New York state’s Office of Court Administration issued updated rules Wednesday that immigration advocates hailed as a check on the ability for Immigration and Customs Enforcement agents to make arrests inside state courthouses, just a week after a new, 80-page report detailed the impact of federal immigration officials operating in the state courthouses.
“We have concluded that this report provides us with a sufficient basis to take the step that many have asked us to take to require that ICE present a judge-issued warrant before conducting an arrest in a state courthouse,” Chief Administrative Judge Lawrence Marks told the New York Law Journal. “Although we’re not aware that any other court system in the country has taken this step, this comprehensive, well-documented report has convinced us that this change in policy is now appropriate and warranted.”
The one-page directive, signed by Chief of Public Safety Michael Magliano, stated that ICE agents will only be permitted to take individuals into custody inside New York state courthouses if they are in possession of a warrant issued by a federal judge.
Immigration advocates and legal advocates heralded the court’s move as a major victory for efforts to reduce the ability of federal immigration officials to operate in state courts.
“In order for our judicial system to function properly, all immigrants—including our clients who have been accused of a crime, parents appearing in family court, and survivors of abuse, among others—must have unimpeded access to courts,” Legal Aid Society attorney-in-chief Janet Sabel said in a statement. “This new rule will truly help protect immigrant New Yorkers from the pervasive and rampant immigration enforcement at courthouses that we have seen on a regular basis since the start of the Trump administration.”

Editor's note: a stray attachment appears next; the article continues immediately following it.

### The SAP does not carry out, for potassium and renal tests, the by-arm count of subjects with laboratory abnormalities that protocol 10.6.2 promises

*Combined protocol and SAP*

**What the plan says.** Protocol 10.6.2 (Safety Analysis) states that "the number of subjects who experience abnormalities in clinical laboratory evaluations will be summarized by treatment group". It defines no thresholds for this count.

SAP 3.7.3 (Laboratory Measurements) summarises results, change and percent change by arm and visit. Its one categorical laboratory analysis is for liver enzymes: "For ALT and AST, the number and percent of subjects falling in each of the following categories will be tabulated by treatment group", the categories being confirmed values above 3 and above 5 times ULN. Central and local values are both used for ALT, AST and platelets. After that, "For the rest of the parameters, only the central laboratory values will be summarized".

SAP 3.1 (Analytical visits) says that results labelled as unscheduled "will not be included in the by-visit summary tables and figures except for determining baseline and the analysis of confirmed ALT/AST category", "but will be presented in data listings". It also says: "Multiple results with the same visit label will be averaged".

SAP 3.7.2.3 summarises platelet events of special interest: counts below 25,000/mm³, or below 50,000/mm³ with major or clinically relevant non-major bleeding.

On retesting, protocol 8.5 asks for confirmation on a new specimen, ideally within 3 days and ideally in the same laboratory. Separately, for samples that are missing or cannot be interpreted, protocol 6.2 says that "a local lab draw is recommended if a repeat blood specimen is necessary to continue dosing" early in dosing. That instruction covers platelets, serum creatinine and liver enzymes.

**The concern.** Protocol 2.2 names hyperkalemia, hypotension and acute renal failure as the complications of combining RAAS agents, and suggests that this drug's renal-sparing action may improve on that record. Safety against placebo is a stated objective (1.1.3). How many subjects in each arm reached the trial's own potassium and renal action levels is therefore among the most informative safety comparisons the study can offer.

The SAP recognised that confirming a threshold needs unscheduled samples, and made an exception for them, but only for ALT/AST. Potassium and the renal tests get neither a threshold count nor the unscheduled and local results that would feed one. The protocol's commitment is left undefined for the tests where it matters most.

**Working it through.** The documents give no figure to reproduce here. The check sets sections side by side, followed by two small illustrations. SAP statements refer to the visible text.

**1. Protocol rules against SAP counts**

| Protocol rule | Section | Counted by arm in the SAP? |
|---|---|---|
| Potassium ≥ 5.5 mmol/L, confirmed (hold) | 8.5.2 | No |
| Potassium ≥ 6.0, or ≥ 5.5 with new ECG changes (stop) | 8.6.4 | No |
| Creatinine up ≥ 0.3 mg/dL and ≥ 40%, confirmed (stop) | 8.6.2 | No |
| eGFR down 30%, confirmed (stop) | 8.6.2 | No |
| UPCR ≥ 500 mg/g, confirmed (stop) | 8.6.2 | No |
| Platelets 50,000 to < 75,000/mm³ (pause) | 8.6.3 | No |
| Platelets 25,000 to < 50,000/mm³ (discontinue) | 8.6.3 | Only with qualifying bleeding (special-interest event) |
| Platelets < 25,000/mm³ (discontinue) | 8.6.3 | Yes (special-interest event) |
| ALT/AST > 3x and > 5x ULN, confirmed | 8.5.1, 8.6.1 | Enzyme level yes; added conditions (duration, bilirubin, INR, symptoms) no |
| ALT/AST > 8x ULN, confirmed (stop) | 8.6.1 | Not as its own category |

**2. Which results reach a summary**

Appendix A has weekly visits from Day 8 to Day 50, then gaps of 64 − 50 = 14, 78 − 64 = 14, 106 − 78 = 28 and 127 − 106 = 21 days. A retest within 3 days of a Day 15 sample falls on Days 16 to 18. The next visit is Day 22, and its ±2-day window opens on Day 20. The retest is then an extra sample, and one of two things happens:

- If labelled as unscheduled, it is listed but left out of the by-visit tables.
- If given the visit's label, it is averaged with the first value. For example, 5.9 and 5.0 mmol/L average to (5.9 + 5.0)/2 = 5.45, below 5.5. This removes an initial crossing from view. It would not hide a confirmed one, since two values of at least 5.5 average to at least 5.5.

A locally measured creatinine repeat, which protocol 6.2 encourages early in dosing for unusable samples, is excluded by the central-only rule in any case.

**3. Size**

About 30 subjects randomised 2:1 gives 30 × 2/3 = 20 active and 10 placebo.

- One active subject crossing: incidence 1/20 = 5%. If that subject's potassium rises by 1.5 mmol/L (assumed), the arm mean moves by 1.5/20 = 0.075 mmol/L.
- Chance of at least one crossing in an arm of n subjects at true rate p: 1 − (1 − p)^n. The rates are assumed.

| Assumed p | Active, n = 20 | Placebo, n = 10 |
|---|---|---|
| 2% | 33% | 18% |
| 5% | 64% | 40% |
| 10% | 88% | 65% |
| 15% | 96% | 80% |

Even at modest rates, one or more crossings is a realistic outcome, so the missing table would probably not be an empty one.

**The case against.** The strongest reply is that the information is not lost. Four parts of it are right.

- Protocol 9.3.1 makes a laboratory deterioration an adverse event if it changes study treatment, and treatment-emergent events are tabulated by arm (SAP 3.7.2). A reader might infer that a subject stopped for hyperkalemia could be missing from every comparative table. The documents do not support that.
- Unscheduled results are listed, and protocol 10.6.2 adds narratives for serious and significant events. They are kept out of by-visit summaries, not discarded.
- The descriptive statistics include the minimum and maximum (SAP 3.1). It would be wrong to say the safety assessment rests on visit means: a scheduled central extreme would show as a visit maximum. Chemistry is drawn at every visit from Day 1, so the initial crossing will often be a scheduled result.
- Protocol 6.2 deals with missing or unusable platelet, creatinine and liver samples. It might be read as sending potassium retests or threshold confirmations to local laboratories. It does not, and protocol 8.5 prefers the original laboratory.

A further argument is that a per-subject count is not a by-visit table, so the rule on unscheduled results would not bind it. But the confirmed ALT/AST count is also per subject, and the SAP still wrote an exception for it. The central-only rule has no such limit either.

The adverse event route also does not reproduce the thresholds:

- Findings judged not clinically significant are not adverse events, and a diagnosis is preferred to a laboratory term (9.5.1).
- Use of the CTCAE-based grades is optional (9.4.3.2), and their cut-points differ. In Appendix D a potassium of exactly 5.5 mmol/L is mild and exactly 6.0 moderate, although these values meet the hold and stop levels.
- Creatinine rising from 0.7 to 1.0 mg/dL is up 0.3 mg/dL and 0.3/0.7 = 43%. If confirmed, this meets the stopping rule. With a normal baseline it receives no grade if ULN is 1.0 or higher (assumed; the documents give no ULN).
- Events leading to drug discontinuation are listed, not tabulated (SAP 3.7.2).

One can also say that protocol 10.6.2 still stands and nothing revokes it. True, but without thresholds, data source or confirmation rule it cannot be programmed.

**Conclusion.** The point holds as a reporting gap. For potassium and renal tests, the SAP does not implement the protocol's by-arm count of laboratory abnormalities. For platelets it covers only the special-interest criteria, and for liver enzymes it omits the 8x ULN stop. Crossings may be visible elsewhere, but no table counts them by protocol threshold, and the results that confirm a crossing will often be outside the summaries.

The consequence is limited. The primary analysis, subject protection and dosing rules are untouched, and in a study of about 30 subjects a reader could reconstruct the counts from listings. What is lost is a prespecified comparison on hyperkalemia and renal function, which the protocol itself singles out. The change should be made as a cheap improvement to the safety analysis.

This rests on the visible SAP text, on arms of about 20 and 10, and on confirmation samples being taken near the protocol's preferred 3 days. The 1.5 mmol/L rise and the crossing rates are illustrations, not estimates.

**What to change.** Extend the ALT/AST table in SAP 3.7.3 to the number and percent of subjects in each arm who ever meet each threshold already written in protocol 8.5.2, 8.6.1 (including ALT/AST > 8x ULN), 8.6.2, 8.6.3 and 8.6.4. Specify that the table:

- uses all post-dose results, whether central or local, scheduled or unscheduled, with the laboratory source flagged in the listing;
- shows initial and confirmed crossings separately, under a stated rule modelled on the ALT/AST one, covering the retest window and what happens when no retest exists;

Bronx Legal Services family and immigration unit director Terry Lawson said in a separate statement that the rules will keep immigrant families from being “sitting ducks in the courtroom.”
“We can now advise the women, men, and children we represent that ICE cannot arrest them in New York state courts without a warrant with their name on it, signed by a judge,” Lawson said.
A spokeswoman for ICE did not immediately respond to requests for comment.
State court officials have been under pressure for over a year by advocates to address ICE’s presence in the state courthouses. According to the Legal Aid Society, ICE arrests on state court property have increased 1,700 percent since President Donald Trump took office. Public defenders have regularly executed walk-outs to protest the actions by ICE in state courthouses.
The report state court officials credited with bolstering the need for the rule change was released by the Immigration Defense Project. It found that the increased presence of federal immigration officers in and around New York state courts has led to a sharp decline in equal access to litigation and the use of legal services by undocumented immigrants.
The new court’s new rules were well-received by state lawmakers already keen to provide statutory protections. A bill currently being considered in Albany would essentially codify the administrative restrictions on ICE arrests now promulgated by OCA.
The sponsor of the bill in the state Senate, Sen. Brad Hoylman, D-Manhattan, called the new rule “a very positive step,” but said his bill was still needed.
“I’m grateful for OCA recognizing the vulnerability in our court system that exposes undocumented individuals to ICE actions, and I think it also shows the need for Albany to pass a strong bill to codify these protections,” he said.
The legislation would extend protections beyond simply state courthouse property, Hoylman said, to protect individuals journeying to and from courthouses from being intercepted by ICE.